Police fired on a crowd trying to burn shops yesterday in eastern Pakistan in a protest against the Prophet Mohammed cartoons, injuring at least four people, police said.
The demonstration in Chaniot, a town in Punjab Province, was part of a series of protests across Pakistan that have killed at least five people in the past week.
Hundreds gathered in Chaniot, blocking roads, burning tires and pelting police with stones, said Mohammad Ishaq, a local police official. Officers fired on the protesters when they tried to burn shops and four were injured, he said.
"We are trying to control the situation," Ishaq said.
Arfan Munir, a doctor at a government hospital, said that four casualties had been brought in with gunshot wounds and two were in critical condition.
He gave no other details, but residents said unrest was increasing in the religiously conservative city. Angry about the shooting, more people were going into the streets, chanting slogans against police and the government, they said.
Emotions have been running high in this Islamic nation of 150 million. Political and hard-line religious groups have organized rallies against the cartoons, published by several Western media outlets in recent months.
Islamic traditions bar drawings of Mohammed -- favorable or otherwise -- in a policy to discourage idolatry.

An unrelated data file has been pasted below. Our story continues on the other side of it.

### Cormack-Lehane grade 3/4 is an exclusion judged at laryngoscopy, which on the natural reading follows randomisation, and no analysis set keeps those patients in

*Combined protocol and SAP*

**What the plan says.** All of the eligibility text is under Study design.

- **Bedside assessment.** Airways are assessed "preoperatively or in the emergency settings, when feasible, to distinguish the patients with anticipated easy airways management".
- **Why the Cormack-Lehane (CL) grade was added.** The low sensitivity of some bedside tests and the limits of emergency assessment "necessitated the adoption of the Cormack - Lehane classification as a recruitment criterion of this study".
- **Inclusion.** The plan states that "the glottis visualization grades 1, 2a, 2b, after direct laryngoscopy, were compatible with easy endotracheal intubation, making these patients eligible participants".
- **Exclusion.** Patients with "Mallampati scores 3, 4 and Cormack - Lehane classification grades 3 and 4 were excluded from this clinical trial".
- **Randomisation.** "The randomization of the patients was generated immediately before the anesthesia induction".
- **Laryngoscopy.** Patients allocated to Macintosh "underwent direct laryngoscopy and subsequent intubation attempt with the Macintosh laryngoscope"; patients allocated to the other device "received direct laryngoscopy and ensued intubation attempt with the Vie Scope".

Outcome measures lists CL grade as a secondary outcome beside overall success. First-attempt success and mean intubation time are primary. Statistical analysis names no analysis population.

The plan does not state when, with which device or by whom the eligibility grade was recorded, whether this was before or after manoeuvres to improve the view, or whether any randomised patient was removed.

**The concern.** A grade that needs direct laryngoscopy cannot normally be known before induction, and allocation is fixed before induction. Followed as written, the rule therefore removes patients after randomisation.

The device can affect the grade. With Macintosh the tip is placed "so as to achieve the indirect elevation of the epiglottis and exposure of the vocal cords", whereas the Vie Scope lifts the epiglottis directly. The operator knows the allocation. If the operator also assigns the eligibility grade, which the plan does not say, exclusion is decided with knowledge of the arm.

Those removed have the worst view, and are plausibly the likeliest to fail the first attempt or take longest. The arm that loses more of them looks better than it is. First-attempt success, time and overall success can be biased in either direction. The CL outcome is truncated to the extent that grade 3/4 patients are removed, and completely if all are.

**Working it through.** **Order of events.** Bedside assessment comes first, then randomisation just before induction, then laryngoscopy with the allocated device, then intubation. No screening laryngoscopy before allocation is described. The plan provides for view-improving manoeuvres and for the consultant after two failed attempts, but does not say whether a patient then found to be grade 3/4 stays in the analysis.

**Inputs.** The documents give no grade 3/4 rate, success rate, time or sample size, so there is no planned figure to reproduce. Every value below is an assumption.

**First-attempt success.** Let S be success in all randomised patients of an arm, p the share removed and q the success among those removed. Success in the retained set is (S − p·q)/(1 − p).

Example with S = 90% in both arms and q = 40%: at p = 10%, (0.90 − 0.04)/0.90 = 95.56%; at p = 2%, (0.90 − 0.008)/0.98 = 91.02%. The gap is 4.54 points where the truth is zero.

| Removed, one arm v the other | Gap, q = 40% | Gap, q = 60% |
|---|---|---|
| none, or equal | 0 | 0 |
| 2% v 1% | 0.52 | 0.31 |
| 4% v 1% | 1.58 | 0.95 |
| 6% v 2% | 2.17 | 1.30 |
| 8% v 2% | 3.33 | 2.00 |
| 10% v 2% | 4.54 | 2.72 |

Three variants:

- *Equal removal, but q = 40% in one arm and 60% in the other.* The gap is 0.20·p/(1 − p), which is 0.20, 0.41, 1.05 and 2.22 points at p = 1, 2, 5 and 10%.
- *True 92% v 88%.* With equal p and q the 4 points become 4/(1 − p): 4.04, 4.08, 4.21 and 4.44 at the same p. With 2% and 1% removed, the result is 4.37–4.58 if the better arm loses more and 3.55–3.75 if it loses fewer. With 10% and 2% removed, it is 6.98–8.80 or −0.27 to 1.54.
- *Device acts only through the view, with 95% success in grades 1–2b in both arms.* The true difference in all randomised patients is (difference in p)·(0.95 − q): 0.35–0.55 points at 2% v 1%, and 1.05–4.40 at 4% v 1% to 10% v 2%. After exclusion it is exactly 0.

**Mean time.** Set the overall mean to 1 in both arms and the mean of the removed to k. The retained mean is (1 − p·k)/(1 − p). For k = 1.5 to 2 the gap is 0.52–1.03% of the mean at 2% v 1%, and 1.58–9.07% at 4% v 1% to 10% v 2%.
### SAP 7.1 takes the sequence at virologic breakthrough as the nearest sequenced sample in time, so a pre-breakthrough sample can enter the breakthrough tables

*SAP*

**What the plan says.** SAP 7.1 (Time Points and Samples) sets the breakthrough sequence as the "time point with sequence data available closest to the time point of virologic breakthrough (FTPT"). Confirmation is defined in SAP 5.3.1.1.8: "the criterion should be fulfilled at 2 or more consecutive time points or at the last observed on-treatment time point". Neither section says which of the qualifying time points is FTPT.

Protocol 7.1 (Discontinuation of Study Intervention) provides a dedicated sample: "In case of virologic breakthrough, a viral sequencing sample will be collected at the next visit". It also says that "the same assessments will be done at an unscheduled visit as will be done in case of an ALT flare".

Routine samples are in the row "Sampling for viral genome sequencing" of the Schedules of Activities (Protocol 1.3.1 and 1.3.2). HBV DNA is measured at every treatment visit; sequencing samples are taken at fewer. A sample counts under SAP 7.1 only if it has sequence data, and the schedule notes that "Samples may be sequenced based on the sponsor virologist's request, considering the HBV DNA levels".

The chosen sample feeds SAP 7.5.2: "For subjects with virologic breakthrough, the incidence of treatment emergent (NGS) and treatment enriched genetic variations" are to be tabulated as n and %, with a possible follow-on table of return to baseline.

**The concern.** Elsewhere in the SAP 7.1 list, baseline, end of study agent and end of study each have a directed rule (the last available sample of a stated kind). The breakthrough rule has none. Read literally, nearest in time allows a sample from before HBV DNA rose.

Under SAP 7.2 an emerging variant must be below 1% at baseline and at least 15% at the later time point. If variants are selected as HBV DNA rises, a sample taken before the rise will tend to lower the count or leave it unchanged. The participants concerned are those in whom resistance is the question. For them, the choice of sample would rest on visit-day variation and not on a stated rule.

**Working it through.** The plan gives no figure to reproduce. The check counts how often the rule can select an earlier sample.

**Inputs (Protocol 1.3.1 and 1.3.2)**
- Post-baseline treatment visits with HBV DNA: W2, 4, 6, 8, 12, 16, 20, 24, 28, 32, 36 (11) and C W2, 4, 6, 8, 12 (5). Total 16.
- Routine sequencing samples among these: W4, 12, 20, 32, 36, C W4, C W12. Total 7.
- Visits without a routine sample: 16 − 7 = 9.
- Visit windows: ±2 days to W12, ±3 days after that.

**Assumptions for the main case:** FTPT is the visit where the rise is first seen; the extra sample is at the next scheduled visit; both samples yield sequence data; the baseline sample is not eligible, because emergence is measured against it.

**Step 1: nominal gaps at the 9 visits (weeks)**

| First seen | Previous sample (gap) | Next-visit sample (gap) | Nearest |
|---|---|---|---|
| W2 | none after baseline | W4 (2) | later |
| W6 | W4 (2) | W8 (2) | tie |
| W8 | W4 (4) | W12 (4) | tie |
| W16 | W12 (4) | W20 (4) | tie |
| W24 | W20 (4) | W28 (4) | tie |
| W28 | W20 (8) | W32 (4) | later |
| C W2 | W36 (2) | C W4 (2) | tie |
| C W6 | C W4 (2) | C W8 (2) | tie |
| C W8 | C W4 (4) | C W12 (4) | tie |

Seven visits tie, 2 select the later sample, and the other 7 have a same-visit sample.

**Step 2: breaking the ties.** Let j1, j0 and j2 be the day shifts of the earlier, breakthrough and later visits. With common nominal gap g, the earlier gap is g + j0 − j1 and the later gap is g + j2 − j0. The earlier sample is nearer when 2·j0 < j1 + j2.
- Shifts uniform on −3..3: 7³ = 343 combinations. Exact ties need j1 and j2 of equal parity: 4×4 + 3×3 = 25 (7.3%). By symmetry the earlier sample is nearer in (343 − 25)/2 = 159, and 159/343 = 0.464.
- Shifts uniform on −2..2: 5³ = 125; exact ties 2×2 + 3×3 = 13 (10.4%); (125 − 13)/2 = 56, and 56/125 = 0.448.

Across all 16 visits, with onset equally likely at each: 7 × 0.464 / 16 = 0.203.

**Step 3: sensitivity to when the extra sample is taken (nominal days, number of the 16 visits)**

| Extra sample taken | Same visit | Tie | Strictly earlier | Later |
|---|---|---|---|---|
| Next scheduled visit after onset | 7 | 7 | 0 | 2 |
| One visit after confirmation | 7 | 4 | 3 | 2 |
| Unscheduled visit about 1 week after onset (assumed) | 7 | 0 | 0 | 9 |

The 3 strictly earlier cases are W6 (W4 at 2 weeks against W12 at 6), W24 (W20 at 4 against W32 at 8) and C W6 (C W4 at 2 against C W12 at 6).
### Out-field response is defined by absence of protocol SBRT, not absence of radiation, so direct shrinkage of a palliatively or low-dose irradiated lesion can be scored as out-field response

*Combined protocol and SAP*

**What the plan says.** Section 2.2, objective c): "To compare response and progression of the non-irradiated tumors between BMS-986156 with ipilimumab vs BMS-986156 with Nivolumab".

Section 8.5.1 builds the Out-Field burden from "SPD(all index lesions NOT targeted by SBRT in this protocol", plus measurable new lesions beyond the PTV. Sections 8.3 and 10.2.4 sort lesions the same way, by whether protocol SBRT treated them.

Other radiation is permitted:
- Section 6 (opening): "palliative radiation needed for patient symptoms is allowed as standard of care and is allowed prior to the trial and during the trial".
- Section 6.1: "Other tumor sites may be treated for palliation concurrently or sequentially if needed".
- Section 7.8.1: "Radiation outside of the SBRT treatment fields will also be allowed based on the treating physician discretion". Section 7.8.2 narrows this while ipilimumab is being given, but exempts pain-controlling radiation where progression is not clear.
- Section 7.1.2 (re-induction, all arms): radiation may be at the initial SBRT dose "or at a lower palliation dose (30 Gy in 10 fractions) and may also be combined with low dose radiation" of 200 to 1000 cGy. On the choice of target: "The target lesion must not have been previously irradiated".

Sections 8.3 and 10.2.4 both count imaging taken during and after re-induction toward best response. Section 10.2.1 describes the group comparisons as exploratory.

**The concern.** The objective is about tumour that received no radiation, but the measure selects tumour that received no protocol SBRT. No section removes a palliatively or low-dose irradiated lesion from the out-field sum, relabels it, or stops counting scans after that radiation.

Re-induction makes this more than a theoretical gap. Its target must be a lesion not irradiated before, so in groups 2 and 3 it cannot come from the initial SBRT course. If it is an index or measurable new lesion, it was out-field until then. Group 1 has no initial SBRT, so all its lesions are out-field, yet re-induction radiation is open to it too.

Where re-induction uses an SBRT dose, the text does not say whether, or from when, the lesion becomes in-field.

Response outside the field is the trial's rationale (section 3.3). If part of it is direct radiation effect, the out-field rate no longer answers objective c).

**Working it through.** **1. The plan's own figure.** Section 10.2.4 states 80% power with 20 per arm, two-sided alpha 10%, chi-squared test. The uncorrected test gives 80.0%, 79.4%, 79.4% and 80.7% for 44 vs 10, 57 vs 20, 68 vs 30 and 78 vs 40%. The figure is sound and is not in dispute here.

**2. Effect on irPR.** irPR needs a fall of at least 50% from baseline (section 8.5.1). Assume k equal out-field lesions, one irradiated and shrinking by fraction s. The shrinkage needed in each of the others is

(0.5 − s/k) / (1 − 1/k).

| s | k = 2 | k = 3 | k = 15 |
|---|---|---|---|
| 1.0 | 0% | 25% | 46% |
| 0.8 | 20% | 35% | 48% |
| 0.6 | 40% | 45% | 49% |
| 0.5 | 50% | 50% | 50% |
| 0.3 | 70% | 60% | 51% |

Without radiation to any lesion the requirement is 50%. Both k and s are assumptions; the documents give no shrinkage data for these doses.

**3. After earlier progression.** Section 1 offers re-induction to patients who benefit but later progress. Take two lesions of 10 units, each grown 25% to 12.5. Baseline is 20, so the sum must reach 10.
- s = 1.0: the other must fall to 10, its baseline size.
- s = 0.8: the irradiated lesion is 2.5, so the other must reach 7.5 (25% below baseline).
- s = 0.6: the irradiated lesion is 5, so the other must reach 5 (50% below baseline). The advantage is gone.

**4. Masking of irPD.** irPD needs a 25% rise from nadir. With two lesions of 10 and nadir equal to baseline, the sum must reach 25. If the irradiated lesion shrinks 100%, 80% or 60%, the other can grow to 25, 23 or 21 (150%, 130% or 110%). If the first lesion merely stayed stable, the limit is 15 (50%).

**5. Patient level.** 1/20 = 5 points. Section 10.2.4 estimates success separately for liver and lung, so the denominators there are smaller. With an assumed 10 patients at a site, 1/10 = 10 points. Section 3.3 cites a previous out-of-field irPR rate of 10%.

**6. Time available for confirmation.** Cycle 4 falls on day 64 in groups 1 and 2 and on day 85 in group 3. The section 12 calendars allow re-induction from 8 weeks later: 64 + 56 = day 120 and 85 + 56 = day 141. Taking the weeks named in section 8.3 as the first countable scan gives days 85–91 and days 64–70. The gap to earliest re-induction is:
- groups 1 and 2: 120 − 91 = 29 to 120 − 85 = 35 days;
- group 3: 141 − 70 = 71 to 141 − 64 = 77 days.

On Friday, Mohammed Yousaf Qureshi, a Pakistani cleric in the northwestern city of Peshawar, announced a US$1 million bounty for killing a cartoonist who drew Mohammed. He did not name the cartoonist and did not appear aware that 12 different people had drawn the pictures for the Danish newspaper, Jyllands-Posten, which first published them in September.
As the tension rose over the cartoons, authorities in Pakistan stepped up security for foreign missions, churches and other installations ahead of a rally today against cartoons in the capital, Islamabad.
Yesterday, Mian Mohammad Aslam, a lawmaker from a coalition of six religious parties called the Muttahida Majlis-e-Amal (MMA) said in a statement that police had started arresting their supporters in an effort to foil today's rally. However, Aslam said the rally would take place as planned.
MMA called on the government to end diplomatic relations with Denmark.
"We disagree with the policy of President Pervez Musharraf," MMA spokesman Shahid Shamsi said. "Musharraf should completely snap diplomatic relations with Denmark."
The alliance was to hold a demonstration in the southern port city of Karachi later yesterday and vowed to continue such protests if the government did not act on its demands.